KURTZ: Let me get to David Webb.


KURTZ: I agree with you that Carr called himself out, no one was asking him to do it. And so, former Newsweek editor Mark Whitaker who wrote this bio of Cosby and basically stay away from sexual allegations, tweeted, "I was wrong to not deal with the sexual assault charges against Cosby and pursue them more aggressively. So, were these and other people just kind of Cosby's media enablers? Because these charges have been out there for many years.

WEBB: Whether they did it deliberately, or because, of course, America's what - favorite dad, and people saw Cliff Huxtable, not Bill Cosby.


WEBB: You do end up being the enabler. It goes back to something we talk about earlier, Howard, which is - media has a job to report the story. Whether it's good or bad. And that's something we need to have back in journalism. We have too many people who will not - they will ignore a part of a story that's uncomfortable. I say to do the work, dig in and get it out there. It's disheartening to me, but let's call it what it is. Report the story.

KURTZ: And Joe, with all of the media now piling on, in a way perhaps they should have earlier, essentially, has the collective power of the press sank Cosby's career?

CONCHA: Yes, I think in public opinion court, Howie, unfortunately or fortunately, depending on your perspective on this, now with 20 women coming about, we're seeing his legacy taken away one by one. TV Land pulling "Cosby Show" repeats, NBC pulling its contract for a new show. It's like what we saw with Joe Paterno pretty much at the end, where they took down statues and vacated wins. You know, the sin of omission, Cosby - - basically we're seeing it all go away.

KURTZ: Let me jump in because we're getting lots of e-mails, David Webb, from people who say the media have unfairly convicted Cosby on the basis of old and unproven allegations.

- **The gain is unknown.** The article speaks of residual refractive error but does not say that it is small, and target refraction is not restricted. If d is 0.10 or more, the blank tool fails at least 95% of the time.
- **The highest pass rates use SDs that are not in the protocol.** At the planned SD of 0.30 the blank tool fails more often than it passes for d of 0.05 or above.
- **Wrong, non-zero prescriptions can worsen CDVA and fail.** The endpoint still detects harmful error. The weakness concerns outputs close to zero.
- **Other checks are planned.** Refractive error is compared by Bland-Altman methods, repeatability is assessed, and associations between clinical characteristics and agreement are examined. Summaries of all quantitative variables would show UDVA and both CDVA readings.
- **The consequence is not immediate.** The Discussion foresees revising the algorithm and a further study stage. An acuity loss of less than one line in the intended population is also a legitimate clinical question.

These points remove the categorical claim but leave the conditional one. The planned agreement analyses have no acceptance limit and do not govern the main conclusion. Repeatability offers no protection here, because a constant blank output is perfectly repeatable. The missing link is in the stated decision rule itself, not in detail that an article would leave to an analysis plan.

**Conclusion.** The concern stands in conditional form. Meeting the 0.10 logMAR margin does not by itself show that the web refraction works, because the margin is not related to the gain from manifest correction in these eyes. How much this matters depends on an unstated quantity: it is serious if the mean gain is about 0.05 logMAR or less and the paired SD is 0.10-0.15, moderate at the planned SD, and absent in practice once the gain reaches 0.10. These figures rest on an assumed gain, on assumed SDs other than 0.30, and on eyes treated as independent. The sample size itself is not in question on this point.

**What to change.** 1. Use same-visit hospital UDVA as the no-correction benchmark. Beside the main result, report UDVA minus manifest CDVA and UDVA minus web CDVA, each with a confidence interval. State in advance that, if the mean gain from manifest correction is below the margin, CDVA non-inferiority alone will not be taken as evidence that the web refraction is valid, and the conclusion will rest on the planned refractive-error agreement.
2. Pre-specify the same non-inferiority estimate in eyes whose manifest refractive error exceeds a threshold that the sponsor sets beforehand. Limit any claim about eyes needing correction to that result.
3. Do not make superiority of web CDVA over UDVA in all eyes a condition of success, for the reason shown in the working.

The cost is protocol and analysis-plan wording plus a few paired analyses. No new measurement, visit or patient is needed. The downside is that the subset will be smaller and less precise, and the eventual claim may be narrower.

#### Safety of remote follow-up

WEBB: They should tell the story if there are civil suits, which is likely where we are now. We'll see that play out in court. But we can't ignore the statements made by the women. I say don't run with hyperbole, but deal with that. Finally, Cosby now as I'm looking here, according to reporting, they are now offering refunds to his shows, including Taratown (ph) in New York December 6th, something they weren't doing before. So I think they're getting the idea, and I think he's going quiet on this.

KURTZ: OK. Before we go, Matt Lauer sitting down in an interview that will air tomorrow with Ray Rice, the previously suspended guy who everybody has seen the elevator video, and Janay Rice, now his wife. Let me show you some of that and I have a question for Joe Concha on the other side.


MATT LAUER, NBC: I can't imagine that you were that calm when you started to realize exactly what happened in that elevator. Can you describe those emotions?

JANAY RICE: I was furious. Of course in the back of my mind and in my heart, I knew that our relationship wouldn't be over. Because I know that this isn't us and it's not him.


KURTZ: Well, that's the real interview, but ESPN, as you know, Joe, publishes a first person piece based on a, quote, interview with Janay Rice, in which she has total editorial control, including the timing. What do you make of that?

CONCHA: I wrote about this yesterday, Howie. Ron Fournier who writes for the "National Journal" summed it up perfectly in one tweet. He says, if this is true, ESPN needs to change its name to ESPR, as in public relations. Because what we saw here was the subject that now is the editor and publisher of her own interview. It's a whole bowl of wrong, Howie, quite frankly.

KURTZ: Well said. I can't believe this was - I understand this was an assisted op-ed. But why is it a news organization's job to assist a public figure, whether she is, you know, reluctantly or not, writing that op-ed. Joe Concha, David Webb, thank you. Joe, stick around for the next segment.

After the break, critics of George Stephanopoulos's interview with Darren Wilson, and how Al Sharpton's activism is playing on MSNBC.

And later, the "Outnumbered" sorority on Time magazine backing off after criticizing the word feminism.


KURTZ: Several top anchors tried to land a big interview with Darren Wilson. ABC's George Stephanopoulos winning that battle. He spoke with the Ferguson police officer at an undisclosed location.


STEPHANOPOULOS: Is there anything you could have done differently that would have prevented that killing from taking place?




STEPHANOPOULOS: You have a very clean conscience.

WILSON: The reason I have a clean conscience is I know I did my job right.


KURTZ: We're back with David Zurawik in Washington and Joe Concha in New York. Joe, how did Stephanopoulos do in that rather sensitive situation?